Italian, Genovese BasilThis popular Basil variety has gigantic leaves. Plants grow large green leaves 2 to 4 inches long. Compared to Genovese basil, the aroma and taste are sweeter and softer. It is used fresh in many cuisines, in sauces, salads and cooked dishes.
Chefs in the Neapolitan region of Italy consider this sweet basil of the Genoese type to be the main type of basil for their traditional cuisine. Originally from India and ancient Persia, basil has long been considered one of the most revered herbs. Ancient legends claim that it has healing properties. In many cultures, basil is a symbol of love and is presented as a sign of affection; other meanings include protection and truth. In Greek and Roman cultures, basil represented hatred and unhappiness. Because of this, gardeners often shouted insults at their plants to help them grow. Opinions on the properties of basil are divided. Basil was popular throughout England, loved for its aroma; many people have added it to their gardens, added it to their bouquets, and used it to freshen the air in their homes. English kings preferred basil and used it for culinary and cosmetic purposes, which is why chefs sometimes call it "the king of herbs." In medicine, basil oil is often used to treat depression and anxiety, colds, cough or sore throat, and insect bites. Unfortunately, medicated doses of basil are not safe for pregnant women, although it can be used in cooking.
How to grow Genovese (Italian) Basil from seeds:
- Sowing: Basil grows well in warm weather when the soil warms up and is free from frost. You can plant seeds indoors 3-4 weeks before the last frost, sowing them in a thin layer and providing warmth to accelerate germination. Transfer 15-18 ″. For direct sowing, plant Italian large-leaved basil seeds 1/4-inch deep in rich soil and full sun, thinning to 15-18 inches apart as the seedlings develop. Large-leaved Italian basil seeds also grow well indoors or as a container plant.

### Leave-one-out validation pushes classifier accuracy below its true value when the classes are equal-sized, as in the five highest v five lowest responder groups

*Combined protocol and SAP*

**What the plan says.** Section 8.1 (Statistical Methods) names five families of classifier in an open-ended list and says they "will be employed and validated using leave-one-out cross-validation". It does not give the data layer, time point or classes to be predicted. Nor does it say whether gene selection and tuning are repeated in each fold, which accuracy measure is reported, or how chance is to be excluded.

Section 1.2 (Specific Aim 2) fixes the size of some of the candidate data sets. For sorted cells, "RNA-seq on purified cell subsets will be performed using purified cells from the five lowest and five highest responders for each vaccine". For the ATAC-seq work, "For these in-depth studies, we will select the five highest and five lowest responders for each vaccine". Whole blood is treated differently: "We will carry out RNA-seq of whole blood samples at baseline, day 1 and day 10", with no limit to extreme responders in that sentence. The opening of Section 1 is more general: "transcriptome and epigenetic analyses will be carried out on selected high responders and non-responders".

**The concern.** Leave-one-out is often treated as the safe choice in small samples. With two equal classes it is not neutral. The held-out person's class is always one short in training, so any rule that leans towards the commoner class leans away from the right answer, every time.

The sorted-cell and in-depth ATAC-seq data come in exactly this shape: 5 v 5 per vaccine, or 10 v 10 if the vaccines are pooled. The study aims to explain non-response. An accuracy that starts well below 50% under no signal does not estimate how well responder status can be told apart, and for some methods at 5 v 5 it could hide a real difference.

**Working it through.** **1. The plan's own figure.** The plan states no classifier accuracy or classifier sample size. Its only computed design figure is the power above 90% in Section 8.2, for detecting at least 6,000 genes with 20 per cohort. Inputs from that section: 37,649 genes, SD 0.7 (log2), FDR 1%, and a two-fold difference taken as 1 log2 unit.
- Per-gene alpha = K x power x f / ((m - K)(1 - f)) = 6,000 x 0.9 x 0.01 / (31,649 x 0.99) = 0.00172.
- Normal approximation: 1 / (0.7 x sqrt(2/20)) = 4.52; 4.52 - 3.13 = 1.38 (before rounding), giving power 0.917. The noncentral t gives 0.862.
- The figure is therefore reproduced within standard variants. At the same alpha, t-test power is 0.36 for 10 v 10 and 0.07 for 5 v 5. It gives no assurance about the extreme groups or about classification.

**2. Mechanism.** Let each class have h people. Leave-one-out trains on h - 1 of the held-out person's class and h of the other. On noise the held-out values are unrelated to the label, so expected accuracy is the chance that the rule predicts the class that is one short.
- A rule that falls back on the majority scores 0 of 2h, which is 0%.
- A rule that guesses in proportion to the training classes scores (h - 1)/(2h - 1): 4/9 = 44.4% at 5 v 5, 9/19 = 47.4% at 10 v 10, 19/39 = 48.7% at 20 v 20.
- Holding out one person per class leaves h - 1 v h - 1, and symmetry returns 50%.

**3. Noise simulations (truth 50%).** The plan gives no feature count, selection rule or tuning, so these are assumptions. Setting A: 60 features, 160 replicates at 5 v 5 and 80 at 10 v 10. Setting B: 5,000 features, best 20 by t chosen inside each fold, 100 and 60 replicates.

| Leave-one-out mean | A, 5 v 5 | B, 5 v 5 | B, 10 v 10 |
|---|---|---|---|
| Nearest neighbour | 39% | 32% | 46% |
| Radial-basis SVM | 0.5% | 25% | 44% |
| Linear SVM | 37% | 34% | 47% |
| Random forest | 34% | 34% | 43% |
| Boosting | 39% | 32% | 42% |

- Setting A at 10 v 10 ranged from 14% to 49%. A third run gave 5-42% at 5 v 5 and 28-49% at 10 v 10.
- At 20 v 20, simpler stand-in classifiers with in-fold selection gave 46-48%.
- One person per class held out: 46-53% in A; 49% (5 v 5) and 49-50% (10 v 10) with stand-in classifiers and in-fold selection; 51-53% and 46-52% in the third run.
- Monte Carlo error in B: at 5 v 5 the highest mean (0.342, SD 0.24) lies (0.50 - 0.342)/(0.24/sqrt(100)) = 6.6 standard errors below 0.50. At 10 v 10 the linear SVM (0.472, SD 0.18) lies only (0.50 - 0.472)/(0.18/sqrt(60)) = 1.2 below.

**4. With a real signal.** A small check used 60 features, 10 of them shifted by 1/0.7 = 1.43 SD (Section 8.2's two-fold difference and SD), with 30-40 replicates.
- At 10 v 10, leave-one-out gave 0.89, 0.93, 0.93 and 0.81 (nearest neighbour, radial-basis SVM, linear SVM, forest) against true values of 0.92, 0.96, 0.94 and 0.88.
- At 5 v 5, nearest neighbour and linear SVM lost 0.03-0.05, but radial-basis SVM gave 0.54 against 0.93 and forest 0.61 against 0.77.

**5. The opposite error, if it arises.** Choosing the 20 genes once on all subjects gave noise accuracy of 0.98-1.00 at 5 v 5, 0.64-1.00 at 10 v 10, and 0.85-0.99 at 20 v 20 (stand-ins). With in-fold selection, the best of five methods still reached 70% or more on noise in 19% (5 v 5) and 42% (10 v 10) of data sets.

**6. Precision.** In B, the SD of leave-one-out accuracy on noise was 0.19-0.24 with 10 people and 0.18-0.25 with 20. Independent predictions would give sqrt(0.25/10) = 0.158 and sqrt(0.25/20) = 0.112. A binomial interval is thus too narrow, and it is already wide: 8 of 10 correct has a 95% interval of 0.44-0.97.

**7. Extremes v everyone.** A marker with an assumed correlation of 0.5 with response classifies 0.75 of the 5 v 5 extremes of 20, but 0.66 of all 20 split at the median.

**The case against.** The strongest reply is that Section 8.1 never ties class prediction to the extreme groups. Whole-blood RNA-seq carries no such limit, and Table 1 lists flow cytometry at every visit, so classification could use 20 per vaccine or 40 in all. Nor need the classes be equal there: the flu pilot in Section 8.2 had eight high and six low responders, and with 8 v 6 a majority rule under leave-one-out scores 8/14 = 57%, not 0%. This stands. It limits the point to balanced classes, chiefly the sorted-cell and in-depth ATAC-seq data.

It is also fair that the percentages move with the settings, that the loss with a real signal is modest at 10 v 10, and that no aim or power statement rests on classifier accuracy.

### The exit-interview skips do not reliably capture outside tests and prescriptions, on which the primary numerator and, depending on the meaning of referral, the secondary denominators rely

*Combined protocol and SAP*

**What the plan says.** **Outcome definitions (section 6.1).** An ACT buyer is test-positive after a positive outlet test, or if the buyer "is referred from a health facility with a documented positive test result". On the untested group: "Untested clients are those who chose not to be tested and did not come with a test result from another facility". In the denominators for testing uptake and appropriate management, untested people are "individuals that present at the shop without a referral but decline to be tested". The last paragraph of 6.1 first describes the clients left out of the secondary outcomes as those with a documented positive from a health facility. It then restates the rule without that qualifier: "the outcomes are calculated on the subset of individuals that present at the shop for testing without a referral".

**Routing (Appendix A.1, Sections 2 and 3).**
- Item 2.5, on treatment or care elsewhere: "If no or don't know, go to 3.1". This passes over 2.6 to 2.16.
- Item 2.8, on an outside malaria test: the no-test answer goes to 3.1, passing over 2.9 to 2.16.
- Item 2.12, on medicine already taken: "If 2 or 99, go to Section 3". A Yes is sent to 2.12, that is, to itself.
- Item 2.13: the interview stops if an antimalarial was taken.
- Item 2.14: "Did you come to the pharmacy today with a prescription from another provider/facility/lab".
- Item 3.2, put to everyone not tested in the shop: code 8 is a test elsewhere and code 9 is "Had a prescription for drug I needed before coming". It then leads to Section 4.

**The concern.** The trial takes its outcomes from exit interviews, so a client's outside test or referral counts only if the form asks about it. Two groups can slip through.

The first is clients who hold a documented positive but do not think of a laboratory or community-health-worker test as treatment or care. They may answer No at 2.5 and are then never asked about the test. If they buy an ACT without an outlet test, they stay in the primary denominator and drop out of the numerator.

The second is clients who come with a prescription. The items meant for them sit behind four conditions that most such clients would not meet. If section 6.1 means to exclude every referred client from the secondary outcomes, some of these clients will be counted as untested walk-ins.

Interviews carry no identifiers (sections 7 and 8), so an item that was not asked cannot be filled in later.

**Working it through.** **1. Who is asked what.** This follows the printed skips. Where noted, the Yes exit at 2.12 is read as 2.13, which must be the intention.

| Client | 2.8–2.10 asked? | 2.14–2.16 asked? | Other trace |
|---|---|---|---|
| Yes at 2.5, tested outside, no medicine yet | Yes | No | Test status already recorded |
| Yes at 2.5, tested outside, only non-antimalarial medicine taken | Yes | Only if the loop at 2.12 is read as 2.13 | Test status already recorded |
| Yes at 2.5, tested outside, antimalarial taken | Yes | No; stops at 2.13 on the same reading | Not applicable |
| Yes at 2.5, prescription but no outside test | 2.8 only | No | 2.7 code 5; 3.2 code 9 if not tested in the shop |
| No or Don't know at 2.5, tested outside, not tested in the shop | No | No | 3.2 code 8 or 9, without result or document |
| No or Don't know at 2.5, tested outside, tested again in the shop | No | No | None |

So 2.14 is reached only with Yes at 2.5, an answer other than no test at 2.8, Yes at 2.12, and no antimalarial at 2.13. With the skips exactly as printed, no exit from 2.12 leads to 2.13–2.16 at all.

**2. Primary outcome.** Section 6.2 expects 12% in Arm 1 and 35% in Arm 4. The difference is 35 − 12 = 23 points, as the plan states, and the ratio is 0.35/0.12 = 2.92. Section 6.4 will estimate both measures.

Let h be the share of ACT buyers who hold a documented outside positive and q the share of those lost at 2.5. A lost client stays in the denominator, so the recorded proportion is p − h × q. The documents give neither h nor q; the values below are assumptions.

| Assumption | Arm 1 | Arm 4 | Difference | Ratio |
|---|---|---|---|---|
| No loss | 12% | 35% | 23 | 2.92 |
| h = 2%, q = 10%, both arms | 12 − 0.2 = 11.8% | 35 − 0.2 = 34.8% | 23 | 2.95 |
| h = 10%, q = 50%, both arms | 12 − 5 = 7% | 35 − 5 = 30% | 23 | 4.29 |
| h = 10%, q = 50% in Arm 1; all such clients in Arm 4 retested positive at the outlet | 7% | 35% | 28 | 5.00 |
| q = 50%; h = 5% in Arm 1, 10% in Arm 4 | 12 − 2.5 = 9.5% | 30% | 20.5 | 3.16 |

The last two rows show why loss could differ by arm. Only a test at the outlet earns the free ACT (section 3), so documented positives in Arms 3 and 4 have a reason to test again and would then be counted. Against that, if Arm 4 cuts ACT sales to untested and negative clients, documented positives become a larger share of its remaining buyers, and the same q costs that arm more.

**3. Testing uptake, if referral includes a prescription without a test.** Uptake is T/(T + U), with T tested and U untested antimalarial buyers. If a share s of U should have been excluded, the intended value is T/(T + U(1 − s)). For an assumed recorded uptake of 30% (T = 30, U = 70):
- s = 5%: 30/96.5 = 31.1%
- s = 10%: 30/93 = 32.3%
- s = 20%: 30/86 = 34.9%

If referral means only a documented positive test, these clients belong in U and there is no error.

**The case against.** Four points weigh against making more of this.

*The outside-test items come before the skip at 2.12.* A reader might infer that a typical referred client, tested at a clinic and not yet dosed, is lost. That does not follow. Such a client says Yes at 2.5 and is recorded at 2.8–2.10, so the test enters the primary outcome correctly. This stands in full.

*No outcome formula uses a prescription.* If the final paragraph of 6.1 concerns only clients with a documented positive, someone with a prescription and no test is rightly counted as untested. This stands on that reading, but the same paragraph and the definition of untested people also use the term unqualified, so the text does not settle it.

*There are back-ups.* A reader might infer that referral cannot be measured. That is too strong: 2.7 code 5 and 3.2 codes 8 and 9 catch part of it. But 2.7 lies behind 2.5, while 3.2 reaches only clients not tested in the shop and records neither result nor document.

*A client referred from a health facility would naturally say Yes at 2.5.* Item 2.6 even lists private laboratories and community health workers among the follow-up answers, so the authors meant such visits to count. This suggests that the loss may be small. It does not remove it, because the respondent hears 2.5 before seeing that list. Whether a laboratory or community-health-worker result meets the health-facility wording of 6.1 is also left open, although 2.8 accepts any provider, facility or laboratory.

- Plant Spacing: 15-18″.
- Growing of Genovese (Italian) Basil: Basil thrives in well-drained soil and constant watering. If the weather drops below 50 degrees, provide protection. As the plant grows, pruning helps it develop into a bushy and healthy plant. Pruning is also important because once the plant is in bloom, it will wilt and die. To prune the plant, remove some of the top leaves on each stem, leaving at least three sets of leaves on the bottom.
- Genovese (Italian) Basil Soil Requirements for: Moderately rich, moist soil. Avoid drought and heat stress damage. For a good harvest, regular moisture is required throughout the growing season.
- Genovese (Italian) Basil Seeds Days to Germination: 7-14 Days.
- Light Preference of Genovese (Italian) Basil: Full Sun.
- Life Cycle of Genovese (Italian) Basil: Annual.
- How and When to Harvest Genovese (Italian) Basil: Start harvesting as soon as the leaves are 6-8 inches tall. A good time to harvest is in the morning when the dew dries up. Once the plant has taken root, harvesting often improves production. As soon as the flowers grow, the leaves taste bitter. If necessary, remove individual leaves or portions of the stem, being careful to leave at least three sets of leaves per branch length for healthy growth. When harvesting, pinch off the stem just above the next set of leaves. Fresh basil can be stored for several days at room temperature in a glass of water. When stored in the refrigerator, it fades and turns brown. Perfect for freezing and drying. Because the water content of basil is very high and it can grow moldy easily, the best drying method is a dehydrator, oven, or similar dry, warm place.
- Genovese (Italian) Basil Days to Maturity: 70.
- Genovese (Italian) Basil Seeds Saving: At the end of flowering, the seeds of the Italian large-leaved basil will begin to develop. When they turn brown, gather clusters of pods and lay them out to dry in a sheltered place away from direct sunlight. Thresh the ears to remove seeds and clean out as much debris as possible. Store your seeds in a cool, dry place.
- Common Names: Genovese Basil, Italian Basil
- Latin Name: Ocimum basilicum
- Species Origin: Native to India and ancient Persia
- Life Cycle: Annual
- USDA Zones: 3, 4, 5, 6, 7, 8, 9, 10, 11, 12
- Seeds per Ounce: 21,000
- Sunlight: Full Sun
- Height: 30 Inches
- Color: Green
- Bloom Season: Blooms Late Summer, Blooms Early Fall
- Uses: Culinary, Aromatic